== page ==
"ben gurion university" Discussed on KQED Radio

KQED Radio

02:26 min | 3 years ago

"ben gurion university" Discussed on KQED Radio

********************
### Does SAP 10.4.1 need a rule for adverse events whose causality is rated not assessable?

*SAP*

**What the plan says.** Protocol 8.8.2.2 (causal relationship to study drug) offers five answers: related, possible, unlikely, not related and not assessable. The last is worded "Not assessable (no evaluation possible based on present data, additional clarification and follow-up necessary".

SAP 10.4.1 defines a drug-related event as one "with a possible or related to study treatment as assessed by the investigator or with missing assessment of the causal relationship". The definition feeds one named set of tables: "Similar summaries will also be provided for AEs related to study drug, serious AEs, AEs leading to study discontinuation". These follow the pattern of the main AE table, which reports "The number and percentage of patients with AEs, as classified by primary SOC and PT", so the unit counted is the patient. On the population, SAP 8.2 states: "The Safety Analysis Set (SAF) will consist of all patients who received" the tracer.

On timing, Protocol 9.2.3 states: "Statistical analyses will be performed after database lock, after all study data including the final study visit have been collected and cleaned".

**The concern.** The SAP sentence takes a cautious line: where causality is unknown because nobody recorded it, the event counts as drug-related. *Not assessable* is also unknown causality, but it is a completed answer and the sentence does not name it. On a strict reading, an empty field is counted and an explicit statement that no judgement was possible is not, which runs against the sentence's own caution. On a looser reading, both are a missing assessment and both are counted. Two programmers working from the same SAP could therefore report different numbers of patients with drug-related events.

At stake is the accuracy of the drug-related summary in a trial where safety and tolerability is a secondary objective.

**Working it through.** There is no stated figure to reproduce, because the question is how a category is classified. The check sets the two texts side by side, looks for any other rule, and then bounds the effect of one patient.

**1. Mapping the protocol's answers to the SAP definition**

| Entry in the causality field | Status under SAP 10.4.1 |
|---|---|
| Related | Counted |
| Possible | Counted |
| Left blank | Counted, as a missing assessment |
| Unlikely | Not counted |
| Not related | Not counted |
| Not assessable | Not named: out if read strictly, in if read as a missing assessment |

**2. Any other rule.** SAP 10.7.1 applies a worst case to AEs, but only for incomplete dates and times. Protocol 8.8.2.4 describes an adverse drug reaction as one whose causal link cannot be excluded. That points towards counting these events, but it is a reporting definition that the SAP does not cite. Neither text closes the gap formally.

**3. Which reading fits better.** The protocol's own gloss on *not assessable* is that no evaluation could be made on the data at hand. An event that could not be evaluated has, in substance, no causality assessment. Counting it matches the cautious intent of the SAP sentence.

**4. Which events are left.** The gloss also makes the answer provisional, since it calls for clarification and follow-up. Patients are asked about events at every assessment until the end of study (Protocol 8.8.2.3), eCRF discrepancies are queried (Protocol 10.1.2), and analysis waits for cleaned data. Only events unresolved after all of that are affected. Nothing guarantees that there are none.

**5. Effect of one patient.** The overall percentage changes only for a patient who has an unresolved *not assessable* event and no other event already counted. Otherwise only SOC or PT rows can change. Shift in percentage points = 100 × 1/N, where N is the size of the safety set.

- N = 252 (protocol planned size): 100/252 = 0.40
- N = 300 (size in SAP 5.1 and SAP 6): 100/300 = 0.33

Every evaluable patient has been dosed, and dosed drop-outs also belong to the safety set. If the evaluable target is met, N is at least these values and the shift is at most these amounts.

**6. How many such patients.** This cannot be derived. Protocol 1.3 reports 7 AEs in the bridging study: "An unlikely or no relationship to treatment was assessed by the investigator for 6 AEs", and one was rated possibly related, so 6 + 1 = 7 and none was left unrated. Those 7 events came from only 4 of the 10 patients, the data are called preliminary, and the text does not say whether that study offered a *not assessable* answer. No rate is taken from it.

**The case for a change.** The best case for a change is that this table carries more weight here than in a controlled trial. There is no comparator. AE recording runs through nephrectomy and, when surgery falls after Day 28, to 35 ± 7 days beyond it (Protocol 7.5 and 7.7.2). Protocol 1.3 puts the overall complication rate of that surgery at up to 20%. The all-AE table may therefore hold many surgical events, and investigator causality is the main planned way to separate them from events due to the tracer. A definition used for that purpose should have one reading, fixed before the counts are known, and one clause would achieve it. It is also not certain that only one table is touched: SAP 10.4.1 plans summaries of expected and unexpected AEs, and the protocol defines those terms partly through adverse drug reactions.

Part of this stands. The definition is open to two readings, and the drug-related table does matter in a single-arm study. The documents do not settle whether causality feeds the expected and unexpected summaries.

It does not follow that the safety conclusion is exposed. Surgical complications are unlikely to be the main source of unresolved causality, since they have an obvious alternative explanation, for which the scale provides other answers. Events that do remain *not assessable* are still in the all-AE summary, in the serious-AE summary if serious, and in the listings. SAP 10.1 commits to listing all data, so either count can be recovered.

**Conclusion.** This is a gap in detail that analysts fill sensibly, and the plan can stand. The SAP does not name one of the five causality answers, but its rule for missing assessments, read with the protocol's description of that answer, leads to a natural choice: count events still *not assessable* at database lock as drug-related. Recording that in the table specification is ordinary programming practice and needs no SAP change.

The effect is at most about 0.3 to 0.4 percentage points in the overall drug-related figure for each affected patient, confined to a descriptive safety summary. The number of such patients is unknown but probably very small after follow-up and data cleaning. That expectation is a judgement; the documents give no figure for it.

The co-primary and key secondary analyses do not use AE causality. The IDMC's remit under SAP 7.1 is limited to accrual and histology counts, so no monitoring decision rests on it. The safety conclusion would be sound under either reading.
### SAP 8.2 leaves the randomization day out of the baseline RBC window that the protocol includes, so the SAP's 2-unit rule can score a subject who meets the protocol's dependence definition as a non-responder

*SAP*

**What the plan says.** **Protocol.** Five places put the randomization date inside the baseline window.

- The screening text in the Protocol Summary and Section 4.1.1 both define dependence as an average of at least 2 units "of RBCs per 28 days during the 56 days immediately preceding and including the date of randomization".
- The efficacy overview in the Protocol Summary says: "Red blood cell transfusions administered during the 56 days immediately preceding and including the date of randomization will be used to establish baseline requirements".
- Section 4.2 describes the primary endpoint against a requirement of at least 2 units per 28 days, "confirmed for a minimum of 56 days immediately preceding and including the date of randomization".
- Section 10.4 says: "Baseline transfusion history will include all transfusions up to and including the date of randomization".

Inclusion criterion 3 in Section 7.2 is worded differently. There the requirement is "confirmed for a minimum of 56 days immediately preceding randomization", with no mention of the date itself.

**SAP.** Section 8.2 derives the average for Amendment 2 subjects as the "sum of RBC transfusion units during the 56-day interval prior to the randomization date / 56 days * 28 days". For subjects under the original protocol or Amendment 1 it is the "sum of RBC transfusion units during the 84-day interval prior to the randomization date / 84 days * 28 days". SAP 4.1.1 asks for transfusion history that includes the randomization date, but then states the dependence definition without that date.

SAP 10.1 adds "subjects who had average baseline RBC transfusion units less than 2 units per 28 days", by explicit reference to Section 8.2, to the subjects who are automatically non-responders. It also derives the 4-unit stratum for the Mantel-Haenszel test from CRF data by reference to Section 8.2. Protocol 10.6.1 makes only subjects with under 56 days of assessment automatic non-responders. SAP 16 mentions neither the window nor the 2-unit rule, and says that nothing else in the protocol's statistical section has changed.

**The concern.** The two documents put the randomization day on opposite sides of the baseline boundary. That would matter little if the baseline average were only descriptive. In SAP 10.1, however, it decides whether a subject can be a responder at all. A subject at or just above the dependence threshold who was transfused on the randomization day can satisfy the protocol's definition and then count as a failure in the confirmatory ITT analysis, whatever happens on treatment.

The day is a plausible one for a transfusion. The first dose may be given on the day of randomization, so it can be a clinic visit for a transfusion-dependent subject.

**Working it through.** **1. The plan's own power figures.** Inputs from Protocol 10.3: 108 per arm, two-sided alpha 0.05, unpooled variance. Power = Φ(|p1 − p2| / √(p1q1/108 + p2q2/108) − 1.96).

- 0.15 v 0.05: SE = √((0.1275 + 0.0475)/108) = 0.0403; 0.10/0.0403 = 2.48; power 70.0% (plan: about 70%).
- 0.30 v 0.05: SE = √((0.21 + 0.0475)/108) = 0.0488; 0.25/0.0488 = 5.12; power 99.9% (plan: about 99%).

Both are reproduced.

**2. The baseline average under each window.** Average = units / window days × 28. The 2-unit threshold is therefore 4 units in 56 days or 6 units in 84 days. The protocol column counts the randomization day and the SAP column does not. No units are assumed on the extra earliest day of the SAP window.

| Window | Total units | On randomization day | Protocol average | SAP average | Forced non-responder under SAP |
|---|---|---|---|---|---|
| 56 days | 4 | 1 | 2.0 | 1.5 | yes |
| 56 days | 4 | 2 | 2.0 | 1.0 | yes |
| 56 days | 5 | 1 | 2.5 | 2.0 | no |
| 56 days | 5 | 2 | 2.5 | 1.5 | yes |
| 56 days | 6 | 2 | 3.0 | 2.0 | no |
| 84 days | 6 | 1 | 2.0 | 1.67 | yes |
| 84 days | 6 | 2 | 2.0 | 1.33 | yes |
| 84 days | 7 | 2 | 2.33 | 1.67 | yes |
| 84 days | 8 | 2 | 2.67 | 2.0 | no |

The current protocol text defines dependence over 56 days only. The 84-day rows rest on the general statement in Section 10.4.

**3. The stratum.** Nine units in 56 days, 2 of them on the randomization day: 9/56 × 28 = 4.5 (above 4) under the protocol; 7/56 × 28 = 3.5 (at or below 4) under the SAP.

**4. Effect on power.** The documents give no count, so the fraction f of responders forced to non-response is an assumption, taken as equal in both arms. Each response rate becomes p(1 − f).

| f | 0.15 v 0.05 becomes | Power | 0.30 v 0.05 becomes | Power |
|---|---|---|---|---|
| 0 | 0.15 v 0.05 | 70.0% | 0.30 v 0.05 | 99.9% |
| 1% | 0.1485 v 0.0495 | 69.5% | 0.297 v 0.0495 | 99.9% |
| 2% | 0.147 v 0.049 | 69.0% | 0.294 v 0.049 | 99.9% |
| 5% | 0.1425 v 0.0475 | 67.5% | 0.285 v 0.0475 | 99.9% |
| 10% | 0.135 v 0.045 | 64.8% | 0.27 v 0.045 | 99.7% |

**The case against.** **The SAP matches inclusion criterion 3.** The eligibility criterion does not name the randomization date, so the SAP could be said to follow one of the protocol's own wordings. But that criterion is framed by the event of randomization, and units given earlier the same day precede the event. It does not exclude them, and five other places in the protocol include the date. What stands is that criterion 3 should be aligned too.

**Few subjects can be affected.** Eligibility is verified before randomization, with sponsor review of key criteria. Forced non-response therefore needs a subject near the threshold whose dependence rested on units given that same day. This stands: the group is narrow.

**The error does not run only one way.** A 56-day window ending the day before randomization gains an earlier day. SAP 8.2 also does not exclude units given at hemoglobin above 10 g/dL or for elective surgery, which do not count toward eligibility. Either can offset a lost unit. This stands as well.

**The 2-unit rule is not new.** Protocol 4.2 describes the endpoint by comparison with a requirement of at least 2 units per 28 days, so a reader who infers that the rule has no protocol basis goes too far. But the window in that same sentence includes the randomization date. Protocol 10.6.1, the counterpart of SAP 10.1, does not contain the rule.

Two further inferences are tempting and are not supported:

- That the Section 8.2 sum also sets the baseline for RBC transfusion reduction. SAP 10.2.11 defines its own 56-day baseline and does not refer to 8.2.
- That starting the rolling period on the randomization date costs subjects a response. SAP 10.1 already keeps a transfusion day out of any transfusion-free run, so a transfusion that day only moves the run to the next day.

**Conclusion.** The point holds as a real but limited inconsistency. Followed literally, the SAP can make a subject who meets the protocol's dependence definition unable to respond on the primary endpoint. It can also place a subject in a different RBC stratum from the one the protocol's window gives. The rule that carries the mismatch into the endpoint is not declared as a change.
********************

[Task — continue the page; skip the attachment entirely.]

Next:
"They appear to be able to store this information over time and even reliably draw complex associations between them that's a lot of computing power but it doesn't stop all the research goes further to suggest that plants actually capable of sharing this information with each other professor arielle nova plant ski researches how punts do these things at the ben gurion university of the negev desert in southern israel his lab has done fascinating experiments which are that punts communicate or perhaps more eavesdrop in ways that i would not have believed like in the game was broken phone if you remember as yup you whisper something into europe your neighbor and the neighbor has to whisper it did years of it's all neighbor cetera et cetera chinese virtually we asked the plan can you play a good game of broken phone now china imagine a scientific experiment they did they took plants they would use the roots to to each and they potted them up in a way that meant that each plant had one route in one part and the other route in a next part and this was shared by the first root of the next punt and so on are you with me picture arro of children holding hands the first hand of the first child won't have anyone else to hold onto but the next one does and so on creating an unbroken chain of plants connected by their roots up to five months long then what scientists did is they expose the first root of the first plant to drought but they did water all the other plants so the question was dupont's play chinese whispers and pass the message on about drought down the line even though only the first route was exposed to it and in fact they do we have shown for the first time this information is noble in past the immediate neighbor but it can be relayed like an domino effect or like in the case of a broken fallen game to more and more neighbors and the scientists could measure that this message was communicated as the recipient plants close the pores in their leaves reduce water loss exactly as thirsty plans to even though they were not subjected to drought but is this information retained.